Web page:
Shows & Panels
- The 2014 Big Picture on Cyber Security
- AFCEA Answers
- Ask the CIO
- Building the Hybrid Cloud
- Connected Government: How to Build and Procure Network Services for the Future
- Continuing Diagnostics and Mitigation: Discussion of Progress and Next Steps
- Federal Executive Forum
- Federal Tech Talk
- The Intersection: Where Technology Meets Transformation
- Maximizing ROI Through Data Center Consolidation
- Moving to the Cloud. What's the best approach for me
- Navigating Tough Choices in Government Cloud Computing
- The New Generation of Database
- Satellite Communications: Acquiring SATCOM in Tight Times
- Targeting Advanced Threats: Proven Methods from Detection through Remediation
- Transformative Technology: Desktop Virtualization in Government
- Value of Health IT
Shows & Panels
A new emergency alert system will allow 50,000 Transportation Security Administration employees to be able receive the same message at the same time thanks to a new cooperative effort with the U.S. Coast Guard.
Satisfaction went up 2.3 percent in 2011, according to the American Customer Satisfaction Index released today by Foresee. The bump comes after a decrease of 4.8 percent between 2009 and 2010.
TSA is offering targeted early retirements, but certain mission-critical employees cannot apply. NGA is offering 150 buyouts.
Military personnel and accompanying family members will now enjoy expedited screening at airports, thanks to new law signed by President Obama.
The Transportation Security Administration is unwilling to give airport security officers the same due process rights that other federal employees have, according to the American Federation of Government Employees, which represents TSA officers nationwide. AFGE said it planned to picket on key issues, which also included policies that allegedly discriminate against female security officers.
Agencies are measuring their progress towards hiring reforms and implementing technology to track applications and identify bottlenecks. Those are some of the best practices shared in a memo from the Office of Personnel Management. Overall, it said, agencies are progressing toward the governmentwide goal of filling vacancies in 80 days or less.
he bill, approved 404-0, would give the Homeland Security Department six months to devise a preference system for the Armed Forces.
Want to bring a raw turkey in your carry-on bag? Kawika Riley of the Transportation Security Administration explains what items can and can't be brought onto a plane during the holidays and during the rest of the year.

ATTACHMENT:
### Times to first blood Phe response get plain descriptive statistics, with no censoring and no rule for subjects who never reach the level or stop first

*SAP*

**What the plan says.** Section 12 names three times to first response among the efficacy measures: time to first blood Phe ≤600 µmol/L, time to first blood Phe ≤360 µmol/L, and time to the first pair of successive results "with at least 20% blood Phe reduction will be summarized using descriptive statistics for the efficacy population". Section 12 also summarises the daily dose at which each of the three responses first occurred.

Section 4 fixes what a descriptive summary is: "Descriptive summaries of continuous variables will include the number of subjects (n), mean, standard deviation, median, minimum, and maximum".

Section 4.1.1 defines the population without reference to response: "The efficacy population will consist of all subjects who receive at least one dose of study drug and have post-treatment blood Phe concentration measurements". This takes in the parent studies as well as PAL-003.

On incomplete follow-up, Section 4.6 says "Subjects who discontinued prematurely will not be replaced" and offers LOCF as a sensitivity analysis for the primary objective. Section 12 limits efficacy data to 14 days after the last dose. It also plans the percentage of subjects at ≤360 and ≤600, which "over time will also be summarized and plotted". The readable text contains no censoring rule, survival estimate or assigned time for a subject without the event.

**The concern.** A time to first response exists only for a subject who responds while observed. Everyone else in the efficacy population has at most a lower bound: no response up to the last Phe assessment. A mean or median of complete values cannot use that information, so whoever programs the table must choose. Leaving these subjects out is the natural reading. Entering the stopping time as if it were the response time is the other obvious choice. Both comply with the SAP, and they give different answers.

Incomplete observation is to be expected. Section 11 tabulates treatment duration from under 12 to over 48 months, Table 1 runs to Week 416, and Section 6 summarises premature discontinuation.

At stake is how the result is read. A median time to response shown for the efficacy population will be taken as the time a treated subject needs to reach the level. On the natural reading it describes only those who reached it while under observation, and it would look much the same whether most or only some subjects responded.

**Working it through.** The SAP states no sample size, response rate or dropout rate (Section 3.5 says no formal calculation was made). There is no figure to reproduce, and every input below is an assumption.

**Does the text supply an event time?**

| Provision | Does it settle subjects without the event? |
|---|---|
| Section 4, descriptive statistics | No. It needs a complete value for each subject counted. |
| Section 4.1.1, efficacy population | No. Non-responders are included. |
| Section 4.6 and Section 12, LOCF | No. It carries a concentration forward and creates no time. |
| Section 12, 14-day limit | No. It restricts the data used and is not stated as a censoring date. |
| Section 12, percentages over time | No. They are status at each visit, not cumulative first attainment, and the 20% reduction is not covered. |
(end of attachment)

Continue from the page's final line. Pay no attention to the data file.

Rick "Ozzie" Nelson, director of homeland security and counterterrorism at the Center for Strategic and International Studies, ponders the TSA's evolving role in keeping the transportation system secure.
Children 12 years old and younger soon will no longer be required to remove their shoes at airport security checkpoints, Homeland Security Secretary Janet Napolitano told Congress on Tuesday. The policy also includes other ways to screen young children without resorting to a pat-down that involves touching private areas on the body.
On today's Federal Drive, Postmaster General Patrick Donahoe has asked Congress for more flexibility in its finances to stave off an impending default and the chief designer of the General Services Administration's Networx telecommunications program announced he'll leave early next year.
William Arrington, the general manager of TSA's Highway and Motor Carrier Security Division, joined the Federal Drive to discuss the TSA's Highway and Motor Carrier Security Division, which trains those professional drivers, who log hours on the road, to observe, assess and report suspicious activity.
TSA can learn from other countries using technology to prevent security breaches.
USPS cancels bonuses for executives, officers and administrative staff.
Following news that bin Laden was pushing to target trains, a local rail provider asked immediately for additional, elite police presence to beef up security.
Workers at Uncle Sam's most touchy/feely agency must soon decide which union they want to represent them...even if they don't like any of the choices. Senior Correspondent Mike Causey ask so how's that going to work?
Transportation security officers will begin voting May 23 in a run-off election to decide which of two unions they want to be represented by.
Neither of the two federal unions to represent 44,000 Transportation Security Agency employees received a majority of the vote. The election will go into a run-off in the next few weeks.
More details are emerging about the $38 billion dollar deal lawmakers say they reached to keep the government from shutting down. Some cuts were made by pruning money left over from previous years. More than half of the cuts affect education, labor and health programs. A vote in the House is expected as early as Wednesday and the Senate must pass it by Friday to prevent a shutdown.
The U.S Travel Association and a panel of travel and security experts have unveiled a plan to improve security at America's airports and reduce the burden on travelers. The association's Geoff Freeman gives us details.